by | Nov 6, 2023

By Rebecca Waese

 Orlando, the first musical production by Antipodes Theatre Company, adapts Virginia Woolf’s novel of the same name, portraying a young, privileged artist who writes and loves, changes from a man to a woman, and lives almost 300 years. The production features five talented performers who each play Orlando and animate Woolf’s notion of “2052 selves lodging in the human spirit” at any one time.

This production shines a light on the mutable boundaries of gender and queer identities. Orlando begins with the performers entering the space in the darkness, each wearing a headlight torch that lights their path through rising white fog as they embark on their explorative journey. The set consists primarily of a rectangular expanse of rocks surrounding a small pond. Surprisingly, the aesthetic of the production in both the set and costumes, designed by Bethany J Fellows, builds upon camping. The costumes are contemporary and include hiking boots, raincoats, and sun hats. This was confusing at first, but, upon reflection, it taps into Woolf’s motifs of exploration and nature.

Distinctly contemporary Australian and Melbournian anachronisms inform the satire of production; two servants of Orlando wander along the Burwood Highway, near Kmart, quipping that “you might not remember us from the novel” as the lazy, privileged Orlando sleeps in before attempting to write a poem. There are selfies, talk of lovers “ghosting” Orlando, and references to limitations on who can compete in Olympic events. Class and race are addressed early in the performance as performer Manali Datar reminds the audience to consider the decapitated head that Orlando’s ancestors keep in their attic.

Flawed and spoiled, Orlando lives, loves, and learns. We see him try and fail at writing and loving. One of the most entertaining songs is a toe-tapping yodelling roast of Orlando’s playscript which is panned by his writing mentor, Mr. Greene. This is followed by another catchy ensemble song sung by Orlando with the cast clapping and singing around his head and body as he attempts to write his “thoughts and words” and be “Intellectual” and move on from his failed love with Russian princess Sascha and his rejection by Mr. Greene.

Physical highlights include a moment where the cast forms the shape of a large oak tree. In Woolf’s novel, “The Oak Tree” is the poem that Orlando attempts to write over 300 years. The performers, bathed in an amber light, grow into a majestic tree with wide branches. It is a quiet moment in the production, and beautiful, suggesting the growth and possibility of Orlando’s identity which can grow unrestrained in several directions. Performers later use their bodies create a fabulous neck ruffle around the Queen, and Sascha’s entrance on a scooter, gliding through the fog, disrupts the Victorian expectations delightfully.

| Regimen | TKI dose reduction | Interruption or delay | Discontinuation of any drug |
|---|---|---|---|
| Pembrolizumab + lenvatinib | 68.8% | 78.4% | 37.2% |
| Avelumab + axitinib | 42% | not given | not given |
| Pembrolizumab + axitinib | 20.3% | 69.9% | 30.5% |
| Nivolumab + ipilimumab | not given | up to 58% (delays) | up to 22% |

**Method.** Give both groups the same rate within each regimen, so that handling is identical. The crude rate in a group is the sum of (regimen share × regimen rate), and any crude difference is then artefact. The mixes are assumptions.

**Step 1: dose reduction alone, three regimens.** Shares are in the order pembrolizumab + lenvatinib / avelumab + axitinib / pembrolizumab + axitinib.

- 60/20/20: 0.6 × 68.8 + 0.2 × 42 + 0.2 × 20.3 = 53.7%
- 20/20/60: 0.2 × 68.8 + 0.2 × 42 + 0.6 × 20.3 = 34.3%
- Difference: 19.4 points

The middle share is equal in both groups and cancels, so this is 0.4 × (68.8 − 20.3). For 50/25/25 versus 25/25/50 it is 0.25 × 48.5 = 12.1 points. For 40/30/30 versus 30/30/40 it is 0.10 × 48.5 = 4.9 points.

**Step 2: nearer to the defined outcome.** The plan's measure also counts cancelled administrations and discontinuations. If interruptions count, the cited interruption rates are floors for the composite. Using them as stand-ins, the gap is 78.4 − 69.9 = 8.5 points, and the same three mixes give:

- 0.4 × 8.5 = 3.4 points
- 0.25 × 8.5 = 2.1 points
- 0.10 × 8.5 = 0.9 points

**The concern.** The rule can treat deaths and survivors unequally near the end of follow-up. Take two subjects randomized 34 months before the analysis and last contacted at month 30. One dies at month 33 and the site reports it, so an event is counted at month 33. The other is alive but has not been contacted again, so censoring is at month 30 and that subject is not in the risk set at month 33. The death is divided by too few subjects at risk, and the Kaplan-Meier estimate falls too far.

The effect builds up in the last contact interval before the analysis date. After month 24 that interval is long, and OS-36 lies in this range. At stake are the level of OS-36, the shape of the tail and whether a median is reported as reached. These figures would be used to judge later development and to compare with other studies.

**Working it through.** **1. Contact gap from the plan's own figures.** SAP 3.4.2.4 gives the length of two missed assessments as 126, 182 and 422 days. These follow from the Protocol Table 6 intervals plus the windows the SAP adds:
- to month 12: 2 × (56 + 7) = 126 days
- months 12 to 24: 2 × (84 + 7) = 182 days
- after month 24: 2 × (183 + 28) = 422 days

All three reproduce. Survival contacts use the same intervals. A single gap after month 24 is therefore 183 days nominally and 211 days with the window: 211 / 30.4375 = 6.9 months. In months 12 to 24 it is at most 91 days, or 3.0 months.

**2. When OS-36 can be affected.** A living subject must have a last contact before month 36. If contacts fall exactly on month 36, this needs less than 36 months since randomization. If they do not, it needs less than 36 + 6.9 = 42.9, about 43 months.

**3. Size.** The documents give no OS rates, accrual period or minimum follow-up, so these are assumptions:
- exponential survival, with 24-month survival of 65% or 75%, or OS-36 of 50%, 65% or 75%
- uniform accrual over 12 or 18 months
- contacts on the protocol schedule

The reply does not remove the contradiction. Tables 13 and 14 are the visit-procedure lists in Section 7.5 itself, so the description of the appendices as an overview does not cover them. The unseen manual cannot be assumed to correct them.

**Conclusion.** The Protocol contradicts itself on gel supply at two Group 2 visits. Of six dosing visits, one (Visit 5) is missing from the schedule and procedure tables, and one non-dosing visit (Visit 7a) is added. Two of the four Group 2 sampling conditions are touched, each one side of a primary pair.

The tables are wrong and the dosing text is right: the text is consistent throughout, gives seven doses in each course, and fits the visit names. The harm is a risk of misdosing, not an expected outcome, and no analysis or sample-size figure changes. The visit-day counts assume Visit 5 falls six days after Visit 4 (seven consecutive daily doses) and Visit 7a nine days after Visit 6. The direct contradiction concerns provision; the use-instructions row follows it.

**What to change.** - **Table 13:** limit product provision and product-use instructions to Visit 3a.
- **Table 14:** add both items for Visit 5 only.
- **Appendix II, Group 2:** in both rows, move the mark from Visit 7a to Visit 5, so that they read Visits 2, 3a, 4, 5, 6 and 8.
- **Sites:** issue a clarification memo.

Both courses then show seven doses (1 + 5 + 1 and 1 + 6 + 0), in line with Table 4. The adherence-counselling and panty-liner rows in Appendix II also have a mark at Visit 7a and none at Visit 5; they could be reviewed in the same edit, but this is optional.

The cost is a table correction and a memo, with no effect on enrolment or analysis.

The soundscape is haunting at times and richly layered with a solo violinist, Imogen Cygler, and Rachel Lewindon on vocals and keyboard synthesizer. Some songs are more memorable than others, but all the performers have strong voices and harmonise well.

Some of the less successful moments in the production are the transformation of Orlando from man to woman and the adventures of Lady Orlando. These moments come late in the show and feel less explored than Orlando’s life as a man. Orlando writhes comically in a cocoon-like camping bag, for quite some time. Anticipation mounts but the reveal is somewhat anti-climactic. She emerges and is pleased by her female body. Quickly, she experiences discrimination in a letter explaining she is not allowed to continue to own her property as a woman. There is another switching of roles at this point, another love affair, and some clarity is lost as the play rushes to an abrupt ending. However, the best lines of the play come at this point where Orlando reflects, “I ebbed and flowed over a very long time,” and Marmaduke, played by Louie Dalzell, exclaims, “If I stay, I stop becoming.”

While Woolf’s novel pushed boundaries in 1928 in exploring forbidden love between women – literary critics believe the novel is a thinly disguised love letter to Woolf’s friend and lover Vita Sackville – this modern musical adaptation of Orlando expands the focus to embrace a range of queer and non-binary identities as Orlando transforms and grows. The production is ambitious and entertaining, bemusing, and confusing. An eclectic 80-minute romp through three centuries, Orlando resonated warmly with the opening night audience who soundly applauded positive reflections of LGBTIQA+ characters.

Image: Angel Leggas at 3 Fates Media

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